That changed when someone’s long-lost recollection of those days was found in the form of a film roll, tucked away in a far corner that no one visited for decades, and shows moments that were believed to be lost forever.“When I pull the film that I just developed out of my film developing tank and look at them, I’m the very first person who’s ever seen that picture. They’ve never been enjoyed, they’ve never been remembered,” says Levi Bettweiser, a photographer and the founder of the Rescued Film Project, who was the one who developed, and the first to see, what one unknown solder saw through his camera lens almost 80 years ago.
Through this project, Bettweiser aims to recover lost, unclaimed, and undeveloped film rolls and compose a gallery of online images that were captured in some space in time between the 1930s and the late 1990s in an attempt to reveal life from the past couple of decades and all through the special memories of individuals that captured but didn’t have the chance to share their significant moments.
They develop damaged and degraded film rolls, recovered from places all over the world, and their biggest find was in 2014 when, at an auction in Ohio, Bettweiser stumbled across 31 undeveloped film rolls shot by an unknown soldier during World War II.
“I perceive all the images that I rescue as historical. It doesn’t matter if the shot was shot in the 1990s, I see that as being a piece of history. But this batch of film automatically has the weight of potentially having extreme historical value,” explains the photographer as he was getting ready to carefully develop the films, which were severely damaged and degraded by heat and moisture through the years, by hand in his kitchen.
They are all labeled with location names such as Boston Harbor, Start of Train Trip, Roll of French Funeral, Lucky Strike Beach, and LaHavre Harbor, and after being successfully developed, these 70-years-old film rolls revealed some of those missing and rarely mentioned moments of a soldier’s everyday life during the war days.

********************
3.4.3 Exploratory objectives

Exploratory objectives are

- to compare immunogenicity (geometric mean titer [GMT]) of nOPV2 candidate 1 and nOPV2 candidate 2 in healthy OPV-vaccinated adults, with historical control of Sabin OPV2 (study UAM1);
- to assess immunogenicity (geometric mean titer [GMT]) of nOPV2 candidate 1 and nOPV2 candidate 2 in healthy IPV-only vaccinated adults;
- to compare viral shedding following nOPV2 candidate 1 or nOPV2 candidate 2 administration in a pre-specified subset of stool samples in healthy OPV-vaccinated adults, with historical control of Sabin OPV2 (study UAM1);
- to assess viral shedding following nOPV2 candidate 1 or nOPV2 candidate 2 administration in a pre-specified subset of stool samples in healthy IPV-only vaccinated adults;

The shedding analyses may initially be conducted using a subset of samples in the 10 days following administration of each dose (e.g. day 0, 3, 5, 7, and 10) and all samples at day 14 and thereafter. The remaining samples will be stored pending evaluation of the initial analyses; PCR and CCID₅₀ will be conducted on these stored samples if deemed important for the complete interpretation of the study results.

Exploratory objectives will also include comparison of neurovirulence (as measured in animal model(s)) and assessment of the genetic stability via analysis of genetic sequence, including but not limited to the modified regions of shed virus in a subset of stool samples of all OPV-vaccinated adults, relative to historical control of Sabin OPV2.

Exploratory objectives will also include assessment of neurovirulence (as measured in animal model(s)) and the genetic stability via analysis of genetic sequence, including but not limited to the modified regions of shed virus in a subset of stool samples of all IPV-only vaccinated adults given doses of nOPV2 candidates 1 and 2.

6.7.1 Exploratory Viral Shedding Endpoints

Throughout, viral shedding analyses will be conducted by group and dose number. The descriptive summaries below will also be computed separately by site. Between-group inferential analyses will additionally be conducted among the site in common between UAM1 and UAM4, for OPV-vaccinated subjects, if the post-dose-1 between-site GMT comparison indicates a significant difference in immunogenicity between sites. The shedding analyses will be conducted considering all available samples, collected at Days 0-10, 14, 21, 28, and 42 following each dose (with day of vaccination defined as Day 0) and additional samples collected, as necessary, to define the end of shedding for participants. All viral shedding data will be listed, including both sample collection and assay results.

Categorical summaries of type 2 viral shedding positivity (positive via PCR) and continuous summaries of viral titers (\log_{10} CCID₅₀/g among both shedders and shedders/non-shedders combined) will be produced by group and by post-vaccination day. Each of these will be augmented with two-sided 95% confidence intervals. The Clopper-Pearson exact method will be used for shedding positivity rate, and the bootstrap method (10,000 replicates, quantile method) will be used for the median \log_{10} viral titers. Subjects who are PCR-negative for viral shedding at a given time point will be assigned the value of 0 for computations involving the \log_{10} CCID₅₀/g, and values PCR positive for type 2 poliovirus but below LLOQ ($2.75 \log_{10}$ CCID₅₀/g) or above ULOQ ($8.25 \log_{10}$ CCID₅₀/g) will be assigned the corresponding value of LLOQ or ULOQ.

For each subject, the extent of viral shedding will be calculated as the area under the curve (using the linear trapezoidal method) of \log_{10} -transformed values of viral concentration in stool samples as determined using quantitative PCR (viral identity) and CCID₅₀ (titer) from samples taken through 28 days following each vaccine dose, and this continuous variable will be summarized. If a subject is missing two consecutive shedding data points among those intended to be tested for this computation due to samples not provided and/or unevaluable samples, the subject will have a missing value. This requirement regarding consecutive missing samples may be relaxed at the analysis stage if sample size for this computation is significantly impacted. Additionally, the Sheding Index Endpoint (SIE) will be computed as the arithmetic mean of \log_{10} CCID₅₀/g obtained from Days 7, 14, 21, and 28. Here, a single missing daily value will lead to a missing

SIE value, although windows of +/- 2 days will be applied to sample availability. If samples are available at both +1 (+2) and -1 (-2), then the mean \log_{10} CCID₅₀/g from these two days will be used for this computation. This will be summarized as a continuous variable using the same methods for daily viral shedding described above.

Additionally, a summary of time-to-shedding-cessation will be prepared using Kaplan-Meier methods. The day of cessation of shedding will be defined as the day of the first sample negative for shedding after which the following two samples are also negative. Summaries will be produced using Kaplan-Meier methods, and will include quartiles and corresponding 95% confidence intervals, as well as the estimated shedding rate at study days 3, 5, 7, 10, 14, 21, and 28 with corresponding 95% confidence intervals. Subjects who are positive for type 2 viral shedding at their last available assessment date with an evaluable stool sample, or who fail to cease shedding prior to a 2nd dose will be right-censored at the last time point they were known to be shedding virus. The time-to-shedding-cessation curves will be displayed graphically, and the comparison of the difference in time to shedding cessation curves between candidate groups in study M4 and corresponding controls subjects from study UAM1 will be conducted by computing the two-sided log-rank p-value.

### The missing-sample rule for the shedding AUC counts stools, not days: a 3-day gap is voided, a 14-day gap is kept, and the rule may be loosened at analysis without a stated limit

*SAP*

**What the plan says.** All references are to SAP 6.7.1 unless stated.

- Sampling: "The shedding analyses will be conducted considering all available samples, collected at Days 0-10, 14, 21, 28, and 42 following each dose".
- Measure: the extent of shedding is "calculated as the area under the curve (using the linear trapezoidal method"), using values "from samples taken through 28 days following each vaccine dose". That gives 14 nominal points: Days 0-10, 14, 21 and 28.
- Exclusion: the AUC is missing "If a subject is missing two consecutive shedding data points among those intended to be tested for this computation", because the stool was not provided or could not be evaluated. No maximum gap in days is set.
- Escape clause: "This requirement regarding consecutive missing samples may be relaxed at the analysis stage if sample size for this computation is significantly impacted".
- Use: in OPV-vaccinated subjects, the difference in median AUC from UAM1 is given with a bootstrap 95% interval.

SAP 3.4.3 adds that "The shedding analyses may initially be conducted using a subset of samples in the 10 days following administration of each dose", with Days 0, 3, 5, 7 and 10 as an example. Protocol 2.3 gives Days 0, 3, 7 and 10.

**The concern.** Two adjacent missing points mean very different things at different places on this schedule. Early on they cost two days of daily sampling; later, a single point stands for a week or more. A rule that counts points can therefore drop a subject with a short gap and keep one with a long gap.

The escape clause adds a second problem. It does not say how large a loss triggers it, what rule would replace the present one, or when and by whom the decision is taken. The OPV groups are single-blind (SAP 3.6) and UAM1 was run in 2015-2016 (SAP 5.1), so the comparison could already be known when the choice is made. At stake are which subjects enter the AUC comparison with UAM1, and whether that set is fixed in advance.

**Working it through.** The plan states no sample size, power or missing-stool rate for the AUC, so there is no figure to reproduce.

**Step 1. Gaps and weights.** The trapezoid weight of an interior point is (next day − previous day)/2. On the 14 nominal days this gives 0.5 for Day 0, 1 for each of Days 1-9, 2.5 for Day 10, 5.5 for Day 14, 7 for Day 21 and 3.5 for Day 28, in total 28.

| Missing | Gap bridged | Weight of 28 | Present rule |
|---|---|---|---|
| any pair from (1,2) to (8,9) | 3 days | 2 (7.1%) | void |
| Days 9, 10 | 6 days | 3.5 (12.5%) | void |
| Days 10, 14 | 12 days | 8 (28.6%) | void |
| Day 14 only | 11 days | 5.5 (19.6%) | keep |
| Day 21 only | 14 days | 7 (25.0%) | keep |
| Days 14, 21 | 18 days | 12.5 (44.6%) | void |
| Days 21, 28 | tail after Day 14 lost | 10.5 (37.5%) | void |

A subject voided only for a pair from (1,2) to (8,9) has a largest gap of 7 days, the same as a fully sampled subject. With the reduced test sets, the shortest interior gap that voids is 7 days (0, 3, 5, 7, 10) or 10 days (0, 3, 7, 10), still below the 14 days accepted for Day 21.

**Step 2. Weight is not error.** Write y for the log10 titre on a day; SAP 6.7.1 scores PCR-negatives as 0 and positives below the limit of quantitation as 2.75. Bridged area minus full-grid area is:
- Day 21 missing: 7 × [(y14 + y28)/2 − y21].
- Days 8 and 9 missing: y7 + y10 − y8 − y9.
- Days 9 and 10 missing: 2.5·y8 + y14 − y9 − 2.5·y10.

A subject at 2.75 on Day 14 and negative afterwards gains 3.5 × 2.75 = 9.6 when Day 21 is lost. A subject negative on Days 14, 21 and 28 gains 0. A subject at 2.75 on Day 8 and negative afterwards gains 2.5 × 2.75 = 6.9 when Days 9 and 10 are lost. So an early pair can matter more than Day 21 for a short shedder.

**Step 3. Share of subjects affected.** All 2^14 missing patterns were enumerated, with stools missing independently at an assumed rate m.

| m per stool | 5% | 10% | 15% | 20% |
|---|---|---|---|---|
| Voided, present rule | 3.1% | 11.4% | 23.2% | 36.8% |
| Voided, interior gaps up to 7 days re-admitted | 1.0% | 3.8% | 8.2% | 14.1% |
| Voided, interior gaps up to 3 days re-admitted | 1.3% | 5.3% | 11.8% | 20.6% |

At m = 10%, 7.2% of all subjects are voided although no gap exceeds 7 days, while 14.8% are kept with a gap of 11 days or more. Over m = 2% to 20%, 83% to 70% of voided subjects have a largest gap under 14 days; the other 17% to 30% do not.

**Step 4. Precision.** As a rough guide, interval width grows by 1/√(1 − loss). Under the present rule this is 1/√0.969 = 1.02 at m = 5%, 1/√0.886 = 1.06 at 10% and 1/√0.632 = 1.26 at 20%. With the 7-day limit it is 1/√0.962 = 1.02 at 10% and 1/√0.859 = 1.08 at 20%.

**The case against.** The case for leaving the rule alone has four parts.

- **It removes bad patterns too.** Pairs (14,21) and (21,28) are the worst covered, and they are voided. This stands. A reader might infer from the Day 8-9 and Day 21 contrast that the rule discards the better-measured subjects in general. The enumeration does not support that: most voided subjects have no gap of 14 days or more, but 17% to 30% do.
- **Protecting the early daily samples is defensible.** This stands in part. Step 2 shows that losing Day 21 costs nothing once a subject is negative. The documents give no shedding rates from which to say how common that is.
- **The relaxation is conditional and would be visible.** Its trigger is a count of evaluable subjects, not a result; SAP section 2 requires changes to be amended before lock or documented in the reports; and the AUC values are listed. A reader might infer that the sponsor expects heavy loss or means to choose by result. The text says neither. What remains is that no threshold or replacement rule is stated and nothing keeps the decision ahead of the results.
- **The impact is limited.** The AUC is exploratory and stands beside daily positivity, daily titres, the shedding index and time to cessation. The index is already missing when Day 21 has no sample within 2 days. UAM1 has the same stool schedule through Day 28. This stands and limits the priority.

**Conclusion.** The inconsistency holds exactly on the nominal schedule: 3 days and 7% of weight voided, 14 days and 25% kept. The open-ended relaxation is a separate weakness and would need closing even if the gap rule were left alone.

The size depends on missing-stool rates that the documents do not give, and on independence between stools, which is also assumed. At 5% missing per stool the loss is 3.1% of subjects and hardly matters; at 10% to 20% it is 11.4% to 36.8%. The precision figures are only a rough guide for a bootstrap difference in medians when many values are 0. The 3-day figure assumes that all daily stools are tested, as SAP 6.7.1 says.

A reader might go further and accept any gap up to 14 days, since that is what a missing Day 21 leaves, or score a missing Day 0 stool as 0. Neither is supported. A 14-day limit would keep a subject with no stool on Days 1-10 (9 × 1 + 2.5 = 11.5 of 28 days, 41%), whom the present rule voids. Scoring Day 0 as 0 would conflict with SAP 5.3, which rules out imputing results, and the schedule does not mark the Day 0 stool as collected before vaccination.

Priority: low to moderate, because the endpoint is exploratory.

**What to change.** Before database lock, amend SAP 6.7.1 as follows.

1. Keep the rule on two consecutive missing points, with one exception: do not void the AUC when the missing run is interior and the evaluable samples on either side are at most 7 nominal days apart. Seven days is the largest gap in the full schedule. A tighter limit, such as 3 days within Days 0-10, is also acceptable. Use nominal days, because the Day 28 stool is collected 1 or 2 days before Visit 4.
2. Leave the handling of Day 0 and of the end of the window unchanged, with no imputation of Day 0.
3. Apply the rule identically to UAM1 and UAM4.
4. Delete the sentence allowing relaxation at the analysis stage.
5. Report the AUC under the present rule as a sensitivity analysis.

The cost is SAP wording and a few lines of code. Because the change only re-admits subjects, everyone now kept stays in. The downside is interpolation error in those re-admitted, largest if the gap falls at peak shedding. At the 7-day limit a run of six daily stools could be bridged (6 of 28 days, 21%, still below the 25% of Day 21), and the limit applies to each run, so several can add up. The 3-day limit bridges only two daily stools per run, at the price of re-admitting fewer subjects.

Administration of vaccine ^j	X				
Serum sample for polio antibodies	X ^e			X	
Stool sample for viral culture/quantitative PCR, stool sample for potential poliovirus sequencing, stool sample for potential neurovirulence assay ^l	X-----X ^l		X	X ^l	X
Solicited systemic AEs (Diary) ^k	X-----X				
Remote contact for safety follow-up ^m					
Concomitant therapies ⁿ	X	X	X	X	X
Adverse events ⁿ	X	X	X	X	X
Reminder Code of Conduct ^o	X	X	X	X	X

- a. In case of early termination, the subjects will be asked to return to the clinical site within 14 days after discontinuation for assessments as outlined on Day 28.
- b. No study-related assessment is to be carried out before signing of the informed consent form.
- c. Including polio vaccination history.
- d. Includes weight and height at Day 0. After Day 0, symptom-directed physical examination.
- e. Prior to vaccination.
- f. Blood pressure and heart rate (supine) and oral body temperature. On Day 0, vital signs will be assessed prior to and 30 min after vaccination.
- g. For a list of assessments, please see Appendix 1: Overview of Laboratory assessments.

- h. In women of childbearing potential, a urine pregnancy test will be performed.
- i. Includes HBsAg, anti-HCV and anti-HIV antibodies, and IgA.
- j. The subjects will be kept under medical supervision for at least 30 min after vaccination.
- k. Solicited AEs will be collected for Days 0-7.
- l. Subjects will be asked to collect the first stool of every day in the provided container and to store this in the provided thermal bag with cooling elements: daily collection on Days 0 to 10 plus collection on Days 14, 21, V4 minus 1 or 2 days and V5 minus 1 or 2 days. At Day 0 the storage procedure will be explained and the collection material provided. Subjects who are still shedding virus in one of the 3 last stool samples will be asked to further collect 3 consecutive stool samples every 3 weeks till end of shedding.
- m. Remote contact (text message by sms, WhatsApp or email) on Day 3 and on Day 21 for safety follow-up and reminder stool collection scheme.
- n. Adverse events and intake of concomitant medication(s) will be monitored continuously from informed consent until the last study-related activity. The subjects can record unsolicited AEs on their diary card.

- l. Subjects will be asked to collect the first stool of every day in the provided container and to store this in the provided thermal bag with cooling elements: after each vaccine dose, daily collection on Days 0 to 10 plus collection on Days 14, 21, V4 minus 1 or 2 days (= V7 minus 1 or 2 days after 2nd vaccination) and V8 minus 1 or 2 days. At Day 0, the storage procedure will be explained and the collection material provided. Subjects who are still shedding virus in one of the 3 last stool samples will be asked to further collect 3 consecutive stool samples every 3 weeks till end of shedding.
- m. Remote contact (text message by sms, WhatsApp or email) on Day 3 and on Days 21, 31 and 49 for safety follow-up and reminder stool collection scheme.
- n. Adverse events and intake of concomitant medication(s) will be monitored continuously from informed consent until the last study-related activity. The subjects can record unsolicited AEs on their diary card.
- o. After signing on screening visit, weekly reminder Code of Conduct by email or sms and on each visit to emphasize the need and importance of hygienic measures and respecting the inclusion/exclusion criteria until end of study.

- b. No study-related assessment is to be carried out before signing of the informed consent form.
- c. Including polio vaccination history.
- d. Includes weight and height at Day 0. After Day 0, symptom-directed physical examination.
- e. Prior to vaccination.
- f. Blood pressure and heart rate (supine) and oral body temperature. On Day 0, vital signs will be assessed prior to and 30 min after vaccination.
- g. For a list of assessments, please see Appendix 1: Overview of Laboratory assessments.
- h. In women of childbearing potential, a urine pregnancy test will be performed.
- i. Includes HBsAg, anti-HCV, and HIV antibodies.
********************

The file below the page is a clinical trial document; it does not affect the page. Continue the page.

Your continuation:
They include wide shots of the military camps, tents, and one of the main streets in Camp Lucky Strike with the wooden barracks placed aside. Group shots of soldiers waiting in a line, probably for food or a bath. An image showing hundreds of them exiting a church, and a few group shots of thousands waiting for a train to arrive as they were heading for their next, and for some sadly the last, designated stop. A birds-eye view and up close and personal shots of someone’s memorial. Image showing boats with Uncle Sam “Welcome Home” and “Well Done” signs on them.
They are ordinary but wonderful flashes of history that suck in the viewers, transporting them in that fraction of time when they were shot, letting every single one taste the personal importance of the one who took them. Just as much as they can feel the historical weight forever captured in the pictures. Imagine opening one that was rolled in a Red Cross letter, beginning with: “I’ve always had a loathsome life, dreaming of success and love…”
“Every image in The Rescued Film Project at some point, was special for someone. Each frame captured reflects a moment that was intended to be remembered. The picture was taken, the roll was finished, wound up, and for reasons, we can only speculate, was never developed. These moments never made it into photo albums or framed neatly on walls. We believe that these images deserve to be seen so that the photographer’s personal experiences can be shared. Forever marking their existence in history.” (The Rescue Film Project, on the question of “Why do We Rescue film?“)
As for who was the man who shot this pictures and never made to frame them, it is still unclear. What is, is that he made the trip across the Atlantic from Boston to Le Havre and Camp Lucky strike, but not the trip back. At least not with what he captured.